The Italians have finally done it. They’ve lifted the barrier; they’ve ascended the transient plain; completely consumed by holy cheese insanity, they’ve shed their mortal shells and ascended into cheese eternity. Last July, Italy had at long last claimed what was theirs, and earned the bragging rights to the world’s largest block of sheep’s milk cheese. They became the proud parents of a 1,320-pound Pecorino monolith measuring 5.4 feet wide and 2 feet tall. This enormous feat begs the question: Have we finally realized a type II civilization on the Kardashev scale?
The absolutely gigantic block of Pecorino Romano cheese (which is a hard, salty cheese, often used for grating made with sheep’s milk) was produced in Loculi, in the Nuoro province of the island of Sardinia. The island is notorious for its rich history, boasting over seven thousand prehistoric archaeological sites, and relatively uncultivated, natural landscape; the island is the only region of Italy to not have a motorway. This rural environment is the birthplace of the world’s largest block of Pecorino cheese. For anybody versed in the art of cheesemaking, or just big on Italian culture in general, this should come as no surprise: Cheese is a big deal in Sardinia. There are more than 3,500,000 sheep, goats, and cows on the island that make up its gigantic dairy industry.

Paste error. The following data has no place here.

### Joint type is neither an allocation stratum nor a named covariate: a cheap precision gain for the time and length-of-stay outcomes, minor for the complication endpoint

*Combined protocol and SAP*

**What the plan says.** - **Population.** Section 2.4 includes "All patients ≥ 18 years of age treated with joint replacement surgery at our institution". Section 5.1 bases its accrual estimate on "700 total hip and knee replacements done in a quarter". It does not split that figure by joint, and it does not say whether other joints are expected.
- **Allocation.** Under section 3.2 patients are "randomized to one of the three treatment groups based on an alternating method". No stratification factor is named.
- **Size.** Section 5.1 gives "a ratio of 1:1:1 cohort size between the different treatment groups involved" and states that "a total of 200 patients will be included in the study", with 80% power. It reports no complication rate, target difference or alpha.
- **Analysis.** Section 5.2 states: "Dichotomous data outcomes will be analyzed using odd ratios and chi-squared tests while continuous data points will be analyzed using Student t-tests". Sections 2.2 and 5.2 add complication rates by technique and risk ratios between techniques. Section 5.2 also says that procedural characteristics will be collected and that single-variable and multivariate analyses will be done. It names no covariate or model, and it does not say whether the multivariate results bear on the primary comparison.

The cheese completely shattered the previous record holder, a 2010 block of Pecorino hailing from the Le Marche region. It was seasoned for approximately twelve months and was composed using four-thousand five hundred litres of sheep’s milk. Once completed, the dairy masterpiece was cut into small portions which sold for five euros (which is about six dollars) per slice. Not bad for record-breaking cheese, right?